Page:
Archaeologists in Stolpe, Germany, are crediting a badger with unearthing medieval graves from the 12th century. Reuters

German archaeologists are crediting a badger with the unexpected discovery of a grave holding two medieval Slavic lords.

According to the German Spiegel Online, the omnivorous creature, long renowned for its digging skills, elicited the curiosity of two amateur archaeologists in Stolpe, Germany, last fall when it dug up a human pelvic bone from its underground den. Hendrikje Ring and Lars Wilhelm, who live on the farm where the bone turned up, said the badger was long gone by the time they found the bone, but that they deduced where it had come from based on the proximity of the archaeological discovery to the badger’s den.

“We spotted a pelvic bone that had been dug up, it was clearly human,” Ring told the publication. “This doesn’t make him an archaeologist, but he’s the one who discovered it.”

To get a closer peek at what else might be inside the tunnels underlying the badger’s den, Ring and Wilhelm decided to leave a camera in the hole. “It wasn’t exactly surprising to us because a whole field of ancient graves had been found on the other side of the road in the 1960s,” Ring said. “So we pushed a camera into the badger’s sett and took photos by remote control. We found pieces of jewelry, retrieved them and contacted the authorities.”

When archaeologists came by to inspect the grounds, they found the pelvic bone was far from the only piece of treasure. In total, they excavated eight graves from the early 12th century. Two of the graves belonged to fallen Slavic lords, a distinction the archaeologists attributed to bronze bowls that were placed at the feet of the bodies.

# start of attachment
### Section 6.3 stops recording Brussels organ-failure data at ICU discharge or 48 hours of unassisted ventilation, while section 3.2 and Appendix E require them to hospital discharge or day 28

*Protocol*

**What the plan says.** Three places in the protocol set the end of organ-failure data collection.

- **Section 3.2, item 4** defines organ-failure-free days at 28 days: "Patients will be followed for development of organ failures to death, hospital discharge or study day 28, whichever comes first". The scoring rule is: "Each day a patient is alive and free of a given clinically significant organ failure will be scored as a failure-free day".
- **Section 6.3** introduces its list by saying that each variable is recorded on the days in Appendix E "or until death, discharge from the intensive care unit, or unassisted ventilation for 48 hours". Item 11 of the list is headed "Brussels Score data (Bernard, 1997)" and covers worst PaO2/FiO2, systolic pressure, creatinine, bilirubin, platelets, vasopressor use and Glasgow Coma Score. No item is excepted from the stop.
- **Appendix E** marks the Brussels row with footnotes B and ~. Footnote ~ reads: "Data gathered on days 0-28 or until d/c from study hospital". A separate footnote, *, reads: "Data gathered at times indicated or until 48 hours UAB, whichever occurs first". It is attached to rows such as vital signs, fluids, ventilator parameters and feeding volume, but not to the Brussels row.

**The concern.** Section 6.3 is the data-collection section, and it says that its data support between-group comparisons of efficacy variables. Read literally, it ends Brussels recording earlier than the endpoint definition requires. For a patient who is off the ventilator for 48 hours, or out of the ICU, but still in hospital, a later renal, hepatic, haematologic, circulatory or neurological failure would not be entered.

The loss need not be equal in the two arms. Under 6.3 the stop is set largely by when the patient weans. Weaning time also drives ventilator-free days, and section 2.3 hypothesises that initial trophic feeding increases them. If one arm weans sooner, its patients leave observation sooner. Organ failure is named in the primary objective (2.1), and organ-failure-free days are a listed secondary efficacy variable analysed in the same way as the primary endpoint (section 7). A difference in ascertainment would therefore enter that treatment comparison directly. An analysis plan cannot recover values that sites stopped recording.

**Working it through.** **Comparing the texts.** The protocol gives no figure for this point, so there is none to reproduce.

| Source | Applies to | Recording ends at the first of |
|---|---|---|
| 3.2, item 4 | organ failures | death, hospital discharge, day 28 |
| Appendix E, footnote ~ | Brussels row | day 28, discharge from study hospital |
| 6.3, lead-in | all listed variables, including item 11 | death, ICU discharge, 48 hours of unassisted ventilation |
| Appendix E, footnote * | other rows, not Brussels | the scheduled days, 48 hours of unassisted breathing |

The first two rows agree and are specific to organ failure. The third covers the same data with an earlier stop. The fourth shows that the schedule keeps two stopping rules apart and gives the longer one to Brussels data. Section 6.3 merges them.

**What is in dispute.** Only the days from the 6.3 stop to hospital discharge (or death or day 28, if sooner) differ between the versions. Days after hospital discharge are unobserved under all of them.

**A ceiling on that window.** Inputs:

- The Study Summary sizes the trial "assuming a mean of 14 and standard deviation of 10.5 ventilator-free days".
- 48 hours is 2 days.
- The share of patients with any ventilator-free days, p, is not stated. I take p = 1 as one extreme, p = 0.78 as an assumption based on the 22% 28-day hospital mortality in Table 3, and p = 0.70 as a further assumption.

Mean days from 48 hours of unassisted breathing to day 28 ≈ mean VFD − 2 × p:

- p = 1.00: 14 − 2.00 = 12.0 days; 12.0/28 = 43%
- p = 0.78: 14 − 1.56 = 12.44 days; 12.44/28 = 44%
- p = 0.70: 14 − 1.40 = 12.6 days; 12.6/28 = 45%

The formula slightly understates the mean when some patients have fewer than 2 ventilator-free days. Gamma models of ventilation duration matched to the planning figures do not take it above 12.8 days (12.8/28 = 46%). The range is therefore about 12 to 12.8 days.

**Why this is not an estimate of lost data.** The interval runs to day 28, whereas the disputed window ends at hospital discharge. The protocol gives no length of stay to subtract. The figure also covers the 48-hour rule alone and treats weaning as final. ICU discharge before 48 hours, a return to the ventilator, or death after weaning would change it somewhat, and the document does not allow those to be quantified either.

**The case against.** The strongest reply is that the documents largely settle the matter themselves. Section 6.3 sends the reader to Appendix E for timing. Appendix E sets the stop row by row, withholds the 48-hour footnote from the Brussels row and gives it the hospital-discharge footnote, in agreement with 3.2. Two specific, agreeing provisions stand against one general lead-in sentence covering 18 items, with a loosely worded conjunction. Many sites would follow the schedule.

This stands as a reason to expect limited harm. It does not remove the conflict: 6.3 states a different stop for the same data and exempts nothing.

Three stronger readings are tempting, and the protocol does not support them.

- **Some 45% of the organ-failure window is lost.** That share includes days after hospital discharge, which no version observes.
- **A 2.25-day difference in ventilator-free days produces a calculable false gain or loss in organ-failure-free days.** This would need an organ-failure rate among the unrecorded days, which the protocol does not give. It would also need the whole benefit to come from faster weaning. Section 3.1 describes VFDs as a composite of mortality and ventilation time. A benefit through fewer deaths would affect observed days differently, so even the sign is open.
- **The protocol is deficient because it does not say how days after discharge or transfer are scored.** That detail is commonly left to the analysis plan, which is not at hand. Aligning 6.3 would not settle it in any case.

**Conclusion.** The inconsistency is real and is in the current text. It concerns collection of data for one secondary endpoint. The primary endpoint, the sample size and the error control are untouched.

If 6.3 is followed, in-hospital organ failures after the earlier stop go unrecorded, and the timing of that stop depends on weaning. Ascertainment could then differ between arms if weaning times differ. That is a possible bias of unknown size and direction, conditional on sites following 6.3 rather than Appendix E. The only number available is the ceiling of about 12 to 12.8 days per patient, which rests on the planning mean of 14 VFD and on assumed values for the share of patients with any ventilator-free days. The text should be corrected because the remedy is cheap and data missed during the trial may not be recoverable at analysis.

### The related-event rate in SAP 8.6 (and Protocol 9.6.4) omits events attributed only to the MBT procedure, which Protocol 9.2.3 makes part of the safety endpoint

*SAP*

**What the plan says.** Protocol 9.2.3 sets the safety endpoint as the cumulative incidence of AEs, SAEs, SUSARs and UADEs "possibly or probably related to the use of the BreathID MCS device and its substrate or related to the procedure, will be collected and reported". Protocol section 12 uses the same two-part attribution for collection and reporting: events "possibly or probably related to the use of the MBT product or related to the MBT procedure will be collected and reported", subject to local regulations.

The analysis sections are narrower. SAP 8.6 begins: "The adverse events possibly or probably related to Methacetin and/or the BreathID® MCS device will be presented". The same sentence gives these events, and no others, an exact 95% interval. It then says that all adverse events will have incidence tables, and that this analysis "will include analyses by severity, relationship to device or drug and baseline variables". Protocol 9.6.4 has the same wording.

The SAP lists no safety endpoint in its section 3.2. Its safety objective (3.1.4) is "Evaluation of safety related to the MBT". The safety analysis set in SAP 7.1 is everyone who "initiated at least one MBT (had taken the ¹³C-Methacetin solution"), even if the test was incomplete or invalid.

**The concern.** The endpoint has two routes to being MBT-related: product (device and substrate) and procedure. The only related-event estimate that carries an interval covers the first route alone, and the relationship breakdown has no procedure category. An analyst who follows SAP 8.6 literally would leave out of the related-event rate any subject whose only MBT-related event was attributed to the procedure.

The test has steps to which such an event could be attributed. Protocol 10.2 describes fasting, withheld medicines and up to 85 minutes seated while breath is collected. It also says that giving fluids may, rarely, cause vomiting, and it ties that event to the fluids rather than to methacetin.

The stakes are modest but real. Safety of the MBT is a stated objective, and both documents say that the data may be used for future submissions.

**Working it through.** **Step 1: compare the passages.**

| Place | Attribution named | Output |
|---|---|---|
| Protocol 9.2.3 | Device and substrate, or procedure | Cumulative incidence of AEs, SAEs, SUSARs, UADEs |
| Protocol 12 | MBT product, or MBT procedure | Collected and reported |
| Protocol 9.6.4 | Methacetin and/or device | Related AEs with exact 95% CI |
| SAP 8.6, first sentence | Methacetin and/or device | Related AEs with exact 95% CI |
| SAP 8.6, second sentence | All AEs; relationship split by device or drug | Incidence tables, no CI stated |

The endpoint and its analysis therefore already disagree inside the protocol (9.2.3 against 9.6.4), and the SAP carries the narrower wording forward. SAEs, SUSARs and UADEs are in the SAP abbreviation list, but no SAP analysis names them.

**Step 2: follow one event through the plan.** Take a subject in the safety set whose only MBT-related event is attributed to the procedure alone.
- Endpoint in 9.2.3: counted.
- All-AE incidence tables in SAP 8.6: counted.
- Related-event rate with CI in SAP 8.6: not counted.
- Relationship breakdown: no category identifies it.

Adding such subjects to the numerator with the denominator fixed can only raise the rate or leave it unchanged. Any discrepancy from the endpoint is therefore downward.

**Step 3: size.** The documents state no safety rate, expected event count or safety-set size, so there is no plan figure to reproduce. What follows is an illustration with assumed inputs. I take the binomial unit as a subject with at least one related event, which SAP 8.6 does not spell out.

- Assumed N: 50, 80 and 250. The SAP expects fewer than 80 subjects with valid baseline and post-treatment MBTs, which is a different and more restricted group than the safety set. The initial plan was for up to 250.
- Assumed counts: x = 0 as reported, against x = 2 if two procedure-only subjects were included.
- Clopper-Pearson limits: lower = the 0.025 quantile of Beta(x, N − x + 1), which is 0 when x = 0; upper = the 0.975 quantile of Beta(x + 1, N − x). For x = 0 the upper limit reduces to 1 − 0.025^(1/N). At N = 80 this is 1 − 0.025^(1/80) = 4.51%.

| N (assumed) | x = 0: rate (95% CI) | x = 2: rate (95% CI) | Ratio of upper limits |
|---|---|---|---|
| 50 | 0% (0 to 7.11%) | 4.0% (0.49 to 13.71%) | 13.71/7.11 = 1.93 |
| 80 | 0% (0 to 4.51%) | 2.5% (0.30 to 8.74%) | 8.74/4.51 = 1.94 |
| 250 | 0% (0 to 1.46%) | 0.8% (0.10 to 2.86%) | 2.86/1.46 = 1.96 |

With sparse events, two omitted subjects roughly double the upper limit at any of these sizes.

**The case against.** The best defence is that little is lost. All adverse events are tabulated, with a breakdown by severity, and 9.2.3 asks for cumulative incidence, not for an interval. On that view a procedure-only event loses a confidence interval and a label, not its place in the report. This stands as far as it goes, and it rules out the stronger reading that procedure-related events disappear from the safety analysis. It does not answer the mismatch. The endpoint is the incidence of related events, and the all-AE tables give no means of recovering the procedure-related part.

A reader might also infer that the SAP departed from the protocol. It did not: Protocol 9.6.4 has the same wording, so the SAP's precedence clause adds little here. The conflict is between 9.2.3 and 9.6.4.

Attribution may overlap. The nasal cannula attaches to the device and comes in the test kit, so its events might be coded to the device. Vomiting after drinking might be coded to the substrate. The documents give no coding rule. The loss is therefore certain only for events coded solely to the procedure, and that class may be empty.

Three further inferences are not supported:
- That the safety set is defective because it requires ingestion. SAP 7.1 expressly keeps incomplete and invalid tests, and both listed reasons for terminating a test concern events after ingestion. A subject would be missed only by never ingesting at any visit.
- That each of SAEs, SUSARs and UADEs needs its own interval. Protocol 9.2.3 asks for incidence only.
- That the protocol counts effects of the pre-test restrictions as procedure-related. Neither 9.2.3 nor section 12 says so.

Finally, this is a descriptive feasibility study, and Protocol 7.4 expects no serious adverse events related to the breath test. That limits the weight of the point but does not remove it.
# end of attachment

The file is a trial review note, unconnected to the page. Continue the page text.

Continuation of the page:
“That identified them as belonging to the social elite: They had the bowls to wash their hands before dining because they knew that was the refined thing to do,” Thomas Kersting, an archaeologist at the Brandenburg Department for Monument Protection, told Spiegel Online.

Kersting added that at least one of the skeletons, especially well-preserved, had likely been a warrior due to several sword and lance wounds and a fracture that suggested he had fallen off his horse some time before his death. Kersting estimated the man had been around 40 when he died, but he couldn’t elaborate on what the cause of death had been. “There were healed marks from sword strikes on his skull: It’s really impressive, especially as he was relatively small. He was a tough guy,” Kersting said.

Among the unearthed artifacts were an arrowhead, as well as an elaborate belt inlaid with bronze and featuring an omega-shaped buckle.

“We hadn’t found graves like that in Brandenburg before, so it’s an important discovery,” Kersting said.